For decades now, the tyranny of the "Happy Birthday" copyright claim has befuddled filmmakers, radio hosts, and massive chain restaurants alike.
But a new piece of "smoking gun" evidence in a lawsuit brought against the copyright holders may finally help release the song into the public domain.
First, a little bit of background. The rights for the song "Happy Birthday to You" — the one that has been sung at every children's birthday party ever — have been owned by Warner/Chappell since the late 1980s. And to say that the media conglomerate has exercised those rights aggressively would be an understatement. That in and of itself isn't particularly strange, as copyright law exists to provide legal protections for content creators. What is strange, however, is that the song in question was originally written in the 1890s. Most, if not all, creative works from that time period are in the public domain, but not "Happy Birthday to You."
To explain the situation a bit further, here's a tremendously insightful video from PBS's Idea Channel which delves into the history of the "Happy Birthday" song, and explains why it should be in the public domain.
Essentially, it comes down to the fact that under US copyright law, any public or commercial uses of copyrighted material can be restricted by the copyright holder. In the case of Warner/Chappell, the company has gone all out to collect royalties from anyone using the melody or lyrics outside of private gatherings, even going so far as to demand royalties from restaurants that sing the song to customers. This is also the reason that the song "For He's a Jolly Good Fellow" is often used in film and television during birthday scenes; the filmmakers can't afford (or just don't want to pay for) the rights to use the song. All in all, it's estimated that Warner brings in roughly $2 million per year just in "Happy Birthday to You" royalties.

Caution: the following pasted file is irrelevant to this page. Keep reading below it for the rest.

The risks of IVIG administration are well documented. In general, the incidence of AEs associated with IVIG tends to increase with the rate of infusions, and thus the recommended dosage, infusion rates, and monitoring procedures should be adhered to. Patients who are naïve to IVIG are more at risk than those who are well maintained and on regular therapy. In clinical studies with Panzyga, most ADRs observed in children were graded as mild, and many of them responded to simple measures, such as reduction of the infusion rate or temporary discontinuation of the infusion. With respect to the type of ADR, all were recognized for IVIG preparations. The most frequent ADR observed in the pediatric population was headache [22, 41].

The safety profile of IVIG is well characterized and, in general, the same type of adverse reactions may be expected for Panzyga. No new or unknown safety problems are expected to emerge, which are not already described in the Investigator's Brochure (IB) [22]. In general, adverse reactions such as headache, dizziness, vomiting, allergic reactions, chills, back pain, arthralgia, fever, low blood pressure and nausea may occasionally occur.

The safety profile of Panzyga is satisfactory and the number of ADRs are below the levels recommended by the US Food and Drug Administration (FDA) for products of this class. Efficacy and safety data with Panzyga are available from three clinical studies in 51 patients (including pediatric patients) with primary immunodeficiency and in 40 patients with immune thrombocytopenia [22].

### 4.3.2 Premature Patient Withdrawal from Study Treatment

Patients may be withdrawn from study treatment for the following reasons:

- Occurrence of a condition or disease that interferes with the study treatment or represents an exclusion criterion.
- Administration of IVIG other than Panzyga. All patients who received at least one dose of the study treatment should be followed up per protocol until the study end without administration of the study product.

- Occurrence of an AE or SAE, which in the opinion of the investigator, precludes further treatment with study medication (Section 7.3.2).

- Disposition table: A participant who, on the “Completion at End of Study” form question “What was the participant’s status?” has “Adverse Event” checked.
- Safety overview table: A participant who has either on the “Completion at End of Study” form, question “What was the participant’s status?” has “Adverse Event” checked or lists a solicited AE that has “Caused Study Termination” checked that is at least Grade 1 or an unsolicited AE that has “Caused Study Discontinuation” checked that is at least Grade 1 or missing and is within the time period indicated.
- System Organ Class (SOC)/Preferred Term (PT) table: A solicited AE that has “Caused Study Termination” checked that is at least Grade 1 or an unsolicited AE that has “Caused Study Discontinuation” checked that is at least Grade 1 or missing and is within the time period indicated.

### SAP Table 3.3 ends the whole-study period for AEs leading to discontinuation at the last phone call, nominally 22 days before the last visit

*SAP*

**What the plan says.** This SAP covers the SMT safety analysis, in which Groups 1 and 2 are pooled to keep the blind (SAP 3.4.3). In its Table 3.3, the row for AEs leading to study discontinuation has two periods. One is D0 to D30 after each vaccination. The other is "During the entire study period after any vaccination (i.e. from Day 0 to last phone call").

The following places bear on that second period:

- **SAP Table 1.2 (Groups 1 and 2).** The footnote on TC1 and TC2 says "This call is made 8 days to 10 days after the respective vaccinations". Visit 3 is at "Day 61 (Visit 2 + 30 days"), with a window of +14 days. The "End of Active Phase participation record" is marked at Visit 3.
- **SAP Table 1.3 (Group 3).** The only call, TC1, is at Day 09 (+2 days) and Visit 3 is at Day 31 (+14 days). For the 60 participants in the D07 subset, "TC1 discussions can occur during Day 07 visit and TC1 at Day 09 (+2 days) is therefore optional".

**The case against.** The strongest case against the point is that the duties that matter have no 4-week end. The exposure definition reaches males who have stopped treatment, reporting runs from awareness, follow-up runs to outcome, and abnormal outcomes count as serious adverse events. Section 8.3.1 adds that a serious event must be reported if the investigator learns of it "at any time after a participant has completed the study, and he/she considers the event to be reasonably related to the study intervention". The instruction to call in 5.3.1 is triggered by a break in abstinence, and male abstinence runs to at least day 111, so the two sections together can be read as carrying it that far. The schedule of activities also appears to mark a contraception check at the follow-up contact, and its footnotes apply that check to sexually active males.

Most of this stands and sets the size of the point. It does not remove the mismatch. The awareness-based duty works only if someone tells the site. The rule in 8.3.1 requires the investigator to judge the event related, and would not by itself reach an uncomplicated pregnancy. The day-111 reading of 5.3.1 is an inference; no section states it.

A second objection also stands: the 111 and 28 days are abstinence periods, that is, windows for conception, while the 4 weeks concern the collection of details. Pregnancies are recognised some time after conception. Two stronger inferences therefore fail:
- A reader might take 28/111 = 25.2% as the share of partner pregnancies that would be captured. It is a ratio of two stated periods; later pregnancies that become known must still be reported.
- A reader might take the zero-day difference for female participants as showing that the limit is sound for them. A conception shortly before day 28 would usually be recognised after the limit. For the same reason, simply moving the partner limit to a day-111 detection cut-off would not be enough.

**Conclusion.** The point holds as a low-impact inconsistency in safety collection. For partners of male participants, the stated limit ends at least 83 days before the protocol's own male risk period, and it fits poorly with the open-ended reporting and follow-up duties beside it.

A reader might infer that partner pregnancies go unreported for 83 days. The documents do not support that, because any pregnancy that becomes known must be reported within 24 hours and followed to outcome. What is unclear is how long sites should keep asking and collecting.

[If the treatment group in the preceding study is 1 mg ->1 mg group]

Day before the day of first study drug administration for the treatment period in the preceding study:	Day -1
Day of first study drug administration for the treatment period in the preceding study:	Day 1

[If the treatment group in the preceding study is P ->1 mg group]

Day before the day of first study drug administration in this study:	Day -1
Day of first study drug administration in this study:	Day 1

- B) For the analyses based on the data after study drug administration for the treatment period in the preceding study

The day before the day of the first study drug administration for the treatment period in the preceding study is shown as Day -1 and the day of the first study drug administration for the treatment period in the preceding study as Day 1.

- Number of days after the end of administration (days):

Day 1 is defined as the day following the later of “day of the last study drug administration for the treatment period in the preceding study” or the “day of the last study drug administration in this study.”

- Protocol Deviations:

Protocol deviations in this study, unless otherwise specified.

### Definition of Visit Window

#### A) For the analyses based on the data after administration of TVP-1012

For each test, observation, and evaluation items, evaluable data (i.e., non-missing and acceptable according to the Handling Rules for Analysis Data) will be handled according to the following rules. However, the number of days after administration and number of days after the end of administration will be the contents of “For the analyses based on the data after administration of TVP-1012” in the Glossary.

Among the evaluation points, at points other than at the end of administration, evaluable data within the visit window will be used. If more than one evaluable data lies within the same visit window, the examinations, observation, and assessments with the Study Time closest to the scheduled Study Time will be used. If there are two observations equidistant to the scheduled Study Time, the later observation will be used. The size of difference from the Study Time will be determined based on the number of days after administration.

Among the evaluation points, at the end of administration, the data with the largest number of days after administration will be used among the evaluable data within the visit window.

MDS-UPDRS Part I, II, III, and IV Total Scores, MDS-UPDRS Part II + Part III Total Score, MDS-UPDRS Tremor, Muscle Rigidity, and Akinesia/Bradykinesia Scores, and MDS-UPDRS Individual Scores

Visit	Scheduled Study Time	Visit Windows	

The only problem? The song may have been in the public domain all along.
A new piece of evidence in a 2013 lawsuit brought against Warner/Chappell by documentary filmmaker Jennifer Nelson might show that the company's copyright claim is invalid. The publication on which Warner bases their copyright claim dates back to 1935, but a newly discovered 1927 songbook, which includes the lyrics and melody to the song without any copyright notice, predates that publication by eight years. Depending on how this new evidence is interpreted, it could show that the song was already in the public domain when the initial copyrights were filed in 1935. Here's an odd little news clip that explains why this new evidence is significant:
If the court rules in favor of Nelson, not only is it likely that "Happy Birthday to You" will be released into the public domain, but it could open up Warner/Chappell to a much larger class action lawsuit brought on by content creators who have paid royalties — sometimes in the neighborhood of six figures — in order to use the song in their works. It would also be a symbolic victory for folks fighting to overhaul the US copyright system, which many argue is broken because it has been hijacked by large corporations who have used their deep pockets to influence several legal expansions of copyright terms.
Of course, the lawyers for Warner/Chappell have disputed that this new evidence proves that the song should reside in the public domain. At this point, the fate of "Happy Birthday to You" is in the hands of a judge in New York, and a ruling in this case is expected within the coming weeks. In the meantime, if you happen to enjoy reading legal documents, you can read the legal brief which introduced this new evidence here.